Big Ten ticket

A ticket scalper holds out a ticket before Wednesday's first-round games of the Big Ten Tournament in New York City.

NEW YORK — The scalper sat on a concrete pillar in front of Madison Square Garden, chewing on a stick through his gap-toothed grin and clutching a fistful of tickets.

“Who needs Big Ten?” he hollered to no one in particular, readjusting his New York Knicks cap. “Who needs Big Ten tickets?”

Commerce swirled all around him in the bustling big city. On every corner, someone was peddling something in the cash flow capital of the world. iPhone repair: $49. Double-decker bus tour: $29. Homemade CD: $20. A t-shirt vender advertised a “crazy deal” on $9.99 shirts. Maybe it was too crazy.

“In order to survive, some people, they do illegal stuff,” the scalper said. “Some people think selling tickets is illegal. I don’t really see it that way.”

For the record, New York City disagrees. Unlicensed ticket selling is a misdemeanor, carrying a fine and possible jail time. Even licensed ticket sellers aren’t allowed to resell within 1,500 feet of the venue.

But ignore those small differences of opinion, for there’s a buck to be made on the corner of Seventh Ave. and West 33rd, a mere half-court heave from Madison Square Garden. The scalper is out here, chewing his stick and flipping tickets, almost on a nightly basis. One night New York Knicks. The next Rangers. Maybe professional wrestling. Billy Joel. Justin Timberlake.

On Wednesday night, the scalper decided to, shall we say, diversify his portfolio with some Big Ten basketball. He bought four tickets for $10 total, hoping to sell each for $5 but not sure exactly what to expect. This was going to be a new experience for everyone involved — both inside and outside the Garden.

Until last year, the Big Ten held its conference tournament in Indianapolis or Chicago. But when the traditionally Midwestern conference added Rutgers and Maryland in 2014 amid massive conference realignment, commissioner Jim Delaney took the tournament east.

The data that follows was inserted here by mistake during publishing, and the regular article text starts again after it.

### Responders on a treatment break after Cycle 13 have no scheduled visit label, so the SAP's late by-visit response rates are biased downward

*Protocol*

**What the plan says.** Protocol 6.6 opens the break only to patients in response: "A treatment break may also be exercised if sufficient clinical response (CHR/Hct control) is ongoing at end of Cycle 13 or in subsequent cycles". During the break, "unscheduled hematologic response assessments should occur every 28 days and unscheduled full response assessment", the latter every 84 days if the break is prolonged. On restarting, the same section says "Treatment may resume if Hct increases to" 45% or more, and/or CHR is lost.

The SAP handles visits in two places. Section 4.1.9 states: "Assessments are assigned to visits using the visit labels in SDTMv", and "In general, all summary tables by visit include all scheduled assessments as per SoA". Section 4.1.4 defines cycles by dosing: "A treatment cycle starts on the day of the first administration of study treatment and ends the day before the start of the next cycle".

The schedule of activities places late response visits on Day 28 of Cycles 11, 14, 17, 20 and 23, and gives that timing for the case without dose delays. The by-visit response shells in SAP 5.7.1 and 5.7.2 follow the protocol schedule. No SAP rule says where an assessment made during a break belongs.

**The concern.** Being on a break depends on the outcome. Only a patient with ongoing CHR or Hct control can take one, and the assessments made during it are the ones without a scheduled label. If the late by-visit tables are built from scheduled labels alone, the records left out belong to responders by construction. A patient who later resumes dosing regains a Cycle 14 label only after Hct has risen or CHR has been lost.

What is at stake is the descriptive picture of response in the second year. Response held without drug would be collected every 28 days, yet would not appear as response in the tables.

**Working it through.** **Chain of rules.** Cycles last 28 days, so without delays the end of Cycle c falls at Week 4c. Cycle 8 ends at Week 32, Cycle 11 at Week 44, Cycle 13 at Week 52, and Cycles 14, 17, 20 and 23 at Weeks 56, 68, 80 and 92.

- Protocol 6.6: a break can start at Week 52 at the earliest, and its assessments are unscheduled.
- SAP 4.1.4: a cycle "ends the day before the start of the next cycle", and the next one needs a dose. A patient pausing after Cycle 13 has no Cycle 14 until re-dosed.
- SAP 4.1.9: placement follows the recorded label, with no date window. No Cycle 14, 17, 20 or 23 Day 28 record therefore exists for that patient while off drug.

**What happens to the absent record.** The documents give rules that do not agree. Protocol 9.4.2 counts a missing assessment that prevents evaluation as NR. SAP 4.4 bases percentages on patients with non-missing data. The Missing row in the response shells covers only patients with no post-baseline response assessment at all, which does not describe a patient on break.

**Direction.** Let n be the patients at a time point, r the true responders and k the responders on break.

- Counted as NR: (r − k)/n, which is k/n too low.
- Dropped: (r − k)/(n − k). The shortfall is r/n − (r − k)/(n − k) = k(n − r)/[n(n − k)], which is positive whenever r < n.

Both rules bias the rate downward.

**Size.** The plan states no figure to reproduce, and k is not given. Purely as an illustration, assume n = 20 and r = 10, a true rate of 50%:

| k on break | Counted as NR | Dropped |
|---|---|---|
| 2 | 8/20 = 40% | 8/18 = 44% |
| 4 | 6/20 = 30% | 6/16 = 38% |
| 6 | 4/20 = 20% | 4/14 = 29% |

Washington, D.C., played host last year, about a dozen miles from Maryland’s campus. This year, it’s in Madison Square Garden, less than 40 miles from the Scarlet Knights’ campus.

“We wanted to make to sure to live here, not visit,” Delaney said in New York City during Big Ten Media Day.

Still, the move has been under scrutiny since the minute Delaney announced it, especially in Indiana where fans are used to driving a couple hours at most to catch their favorite team.

No matter how many or how few Big Ten fans choose to make the pilgrimage to the so-called “Basketball Mecca,” there are ways holding the Big Ten Tournament in the Big Apple will pay off. The new teams in the East and the new television audiences helped the conference sign a lucrative $2.6 billion TV deal. That money has trickled directly down to the individual schools. Purdue, for example, is using part of its share as a backbone to support the new $65 million Football Performance Complex.

But the scalper didn’t care about new buildings or TV money. He cared about unloading his $10 investment.

The scalper’s phone rang. The man on the other end asked how much he should charge for tickets. When the Knicks are on a roll, a club seat is $365. Some people won’t think twice about paying $500. Floor seats are $1,250 face value. “Put something on it,” and you can flip them for a couple thousand each.

“I sold Super Bowls for $3,500 a ticket,” he said. “ I sold tickets to the Orange Bowl for $3,000. I sold tickets a long time ago to the fight, Muhammad Ali vs. Ken Norton in Yankee Stadium. I sold ringside for that for about $5,000.”

But this, this wasn’t Ali-Norton. Actually, that brings up a good point. Who was playing in this game anyway?

“Is it Maryland and Iowa?” he asked two middle-aged men in Penn State gear.

The first Penn State fan shrugged. He didn’t even have a guess. The second fan thought for a minute.

“Iowa and Minnesota,” he said, walking away confidently.

Meanwhile, the Illinois-Iowa game inched closer.

With each passing minute, the scalper was growing more frustrated. He said out loud this was just the first round. More fans would show later this week. Right? He munched harder on the chew stick. A man strolled by in a Rutgers hat and jacket.

“Shoulda stayed in the Big East,” the scalper jeered, with a little New York City hospitality in his voice, raspy from 30 years of smoking.

“The Big East sucks,” the man responded, walking more quickly now.

“Big Ten sucks, too,” he said. “Bigger. (Expletive) Big Ten. You got a couple good teams and a bunch of bad teams.”

He chewed harder on the stick.

All around him there was noise, the sound of commerce in motion. Taxis screamed by. A man decked out in authentic Cuban attire banged a drum to the beat of the rumba music. A man in a wheelchair shook a paper cup.

“Who needs tickets?” the scalper said, his voice trailing off. “Who needs Big Ten tickets?”

In a city bustling with noise, his question was answered with silence.